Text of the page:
Florence Schelling, head coach of Switzerland’s U18 Women’s National Hockey Team, went from being a goaltender in the league to now retiring and coaching girls who are now in the exact same position that she once was! As a huge fan of the Olympics, I have followed Florence’s career on Twitter since 2014 when she won her first Olympic Bronze medal. Open the drawer below just to see how amazing Florence Schelling is.
A Snippet Of Florence Schelling’s Hockey Career
A former goalie star between her time with Northeastern University, the CWHL and the SDHL and playing for her country, Florence Schelling has achieved a ton in the sport of hockey. Just some (if this list isn’t long enough) of those achievements include:
✔️ 4 x Olympian (Torino, Vancouver, Sochi, & Pyeongchang)
✔️ 2 x Olympian (Torino, Vancouver, Sochi, & Pyeongchang).
✔️ 11 x World Championship Participant
✔️ 1st and only woman to ever play in the Swiss Men’s National League B.
✔️ Recruited by her national team at age 13
✔️ IIAF World Championships bronze
✔️2014 Sochi Olympics bronze
After retiring from playing hockey in June 2018 at just 29 years old, Florence Schelling became an Assistant Coach for the U18 WNT ?? in August 2018 and in July 2019 was promoted to Head Coach.
I was interested in what she had to say about going from a player herself, and now to a coach of many girls who host admiration for her. Throughout the interview, we see how she quickly uses her skills as an athlete, and transfers them into how she coaches the U18 team! Let’s see what she had to say about it:
Please note: The interview with Florence Schelling was conducted via a typed conversation. Editing changes were made to make it easier to read while maintaining the voice of the interview.
Tell us about your role within the Swiss Ice Hockey Federation.
I am the head coach of the U18 Women’s National Team. The contract between the Swiss Ice Hockey Federation and me is a mandate contract, so my role within Swiss Ice Hockey is rather small.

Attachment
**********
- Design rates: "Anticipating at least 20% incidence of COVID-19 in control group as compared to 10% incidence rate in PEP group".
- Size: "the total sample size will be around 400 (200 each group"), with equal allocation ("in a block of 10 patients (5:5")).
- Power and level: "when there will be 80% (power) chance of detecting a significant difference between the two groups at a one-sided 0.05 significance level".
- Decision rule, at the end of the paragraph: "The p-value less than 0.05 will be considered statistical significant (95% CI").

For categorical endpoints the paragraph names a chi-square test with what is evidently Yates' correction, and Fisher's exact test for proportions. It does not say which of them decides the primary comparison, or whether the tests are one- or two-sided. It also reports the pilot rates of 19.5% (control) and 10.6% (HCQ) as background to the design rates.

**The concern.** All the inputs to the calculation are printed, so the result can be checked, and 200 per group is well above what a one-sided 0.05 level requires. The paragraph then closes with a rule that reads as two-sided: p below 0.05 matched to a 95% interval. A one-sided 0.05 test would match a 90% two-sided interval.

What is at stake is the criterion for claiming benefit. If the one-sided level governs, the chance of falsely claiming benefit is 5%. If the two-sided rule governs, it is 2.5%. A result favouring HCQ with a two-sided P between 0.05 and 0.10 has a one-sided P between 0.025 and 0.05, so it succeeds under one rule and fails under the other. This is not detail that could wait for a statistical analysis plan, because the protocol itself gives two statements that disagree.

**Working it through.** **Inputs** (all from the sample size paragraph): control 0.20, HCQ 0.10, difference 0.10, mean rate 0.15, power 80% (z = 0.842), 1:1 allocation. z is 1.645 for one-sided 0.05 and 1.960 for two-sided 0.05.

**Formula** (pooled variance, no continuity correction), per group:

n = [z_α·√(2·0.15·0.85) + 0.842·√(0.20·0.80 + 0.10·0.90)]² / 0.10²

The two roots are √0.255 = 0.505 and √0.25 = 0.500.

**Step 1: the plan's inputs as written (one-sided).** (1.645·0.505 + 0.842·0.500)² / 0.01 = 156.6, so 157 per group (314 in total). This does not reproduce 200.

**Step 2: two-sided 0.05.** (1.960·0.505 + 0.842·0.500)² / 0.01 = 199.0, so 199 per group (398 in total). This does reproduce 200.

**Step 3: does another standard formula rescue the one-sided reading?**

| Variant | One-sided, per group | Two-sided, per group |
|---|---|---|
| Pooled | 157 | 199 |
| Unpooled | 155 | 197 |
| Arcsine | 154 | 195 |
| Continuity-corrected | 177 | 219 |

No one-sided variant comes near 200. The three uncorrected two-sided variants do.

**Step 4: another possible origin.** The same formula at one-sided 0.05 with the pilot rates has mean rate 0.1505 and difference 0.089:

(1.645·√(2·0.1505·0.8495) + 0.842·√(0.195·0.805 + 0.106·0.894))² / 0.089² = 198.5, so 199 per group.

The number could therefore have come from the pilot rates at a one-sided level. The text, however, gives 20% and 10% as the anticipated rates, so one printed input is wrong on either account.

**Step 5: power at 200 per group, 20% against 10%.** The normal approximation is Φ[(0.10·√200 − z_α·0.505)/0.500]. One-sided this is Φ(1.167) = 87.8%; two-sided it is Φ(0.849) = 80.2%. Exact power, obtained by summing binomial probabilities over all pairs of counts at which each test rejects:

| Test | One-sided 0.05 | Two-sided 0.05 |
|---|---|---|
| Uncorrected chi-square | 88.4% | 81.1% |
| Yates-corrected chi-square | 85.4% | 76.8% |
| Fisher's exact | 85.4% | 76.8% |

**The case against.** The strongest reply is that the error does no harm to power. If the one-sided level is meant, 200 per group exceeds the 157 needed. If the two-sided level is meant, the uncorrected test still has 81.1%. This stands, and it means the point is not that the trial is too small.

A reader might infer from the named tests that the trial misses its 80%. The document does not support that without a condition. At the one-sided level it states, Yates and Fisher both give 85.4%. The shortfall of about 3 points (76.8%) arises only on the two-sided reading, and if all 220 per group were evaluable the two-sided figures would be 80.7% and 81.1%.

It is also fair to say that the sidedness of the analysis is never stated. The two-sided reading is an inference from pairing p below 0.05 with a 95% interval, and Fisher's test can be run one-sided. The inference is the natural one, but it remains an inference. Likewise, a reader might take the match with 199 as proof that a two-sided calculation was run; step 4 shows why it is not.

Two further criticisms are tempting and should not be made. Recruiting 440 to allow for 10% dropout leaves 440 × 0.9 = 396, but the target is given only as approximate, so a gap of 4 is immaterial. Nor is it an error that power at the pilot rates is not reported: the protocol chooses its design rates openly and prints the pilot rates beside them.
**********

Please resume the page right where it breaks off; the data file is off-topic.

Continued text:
What does a typical day look like for you?
Currently, we meet every other week and spend a day playing against different U17 boys’ teams. So, it’s all about making the line-up, preparing for the pre-game meeting and then getting the girls pumped up for the game. The busy time for me will start in December. We’re off to Finland for a 4-Nations tournament. A couple of days after that, we’ll meet again for pre-camp. Then, we’ll head to Slovakia on Christmas for the World Championships which start December 26th.
Would you say your path to your current position was quite easy or rather challenging, and can you discuss why?
It was very easy, almost too easy. I retired last year in the summer and was offered the assistant coaching position with the U18 team. A year later and I’m the Head Coach of the very same team. My coaching experience is very limited, but I am doing my best and try to get the best out of the players.
What are the most rewarding and challenging aspects of your role within the Swiss Ice Hockey Federation?
The most rewarding aspect of being the Head Coach of Switzerland’s U18 Women’s National Hockey Team is that I get to see and be part of the player’s development, as hockey players but also their development into adulthood.
The challenge in my current role is having only a mandate contract. I really wish I could spend more time working with the team and help the girls even more than I already am.
What skills were you able to take from being a goaltender in the league to now being the head coach within the same federation?
Since I only retired a year ago, my mindset is still all-in on being an elite athlete. It wasn’t too long ago that I was in the exact same situation as the women I am coaching. I faced the same challenges as them and went through a lot of ups and downs.
At the same time, I know what it takes to make it all the way. I’m a players’ coach, their individual well-being and development are what’s most important to me. I want to pump them up on an emotional level and get their intrinsic motivation going throughout the entire season. I’m confident I can do that.
What surprised you the most about starting a career in the sport industry?
My career in the sports industry started when I was 4 years old… I just grew up with it [smiles].
What would you include on a list of your top three biggest accomplishments (or moments) in sport?
1 Olympic Bronze Medallist in 2014
2 Olympic Tournament MVP 2014
3 World Championship Bronze Medal in 2012
Amanda’s Final Thoughts
As a final thought, it was a pleasure to have the opportunity to hear from Florence Schelling, an Olympic gold medalist that I have followed throughout her career. Her passion for working with children is shown not only in her role as a coach but also in her willingness to help coach at kids and youth hockey camps throughout the summer months. As she progresses throughout her career as a coach, I am sure that she will continue to inspire children of all ages to work hard, play hard, and continue to pursue their hockey dreams.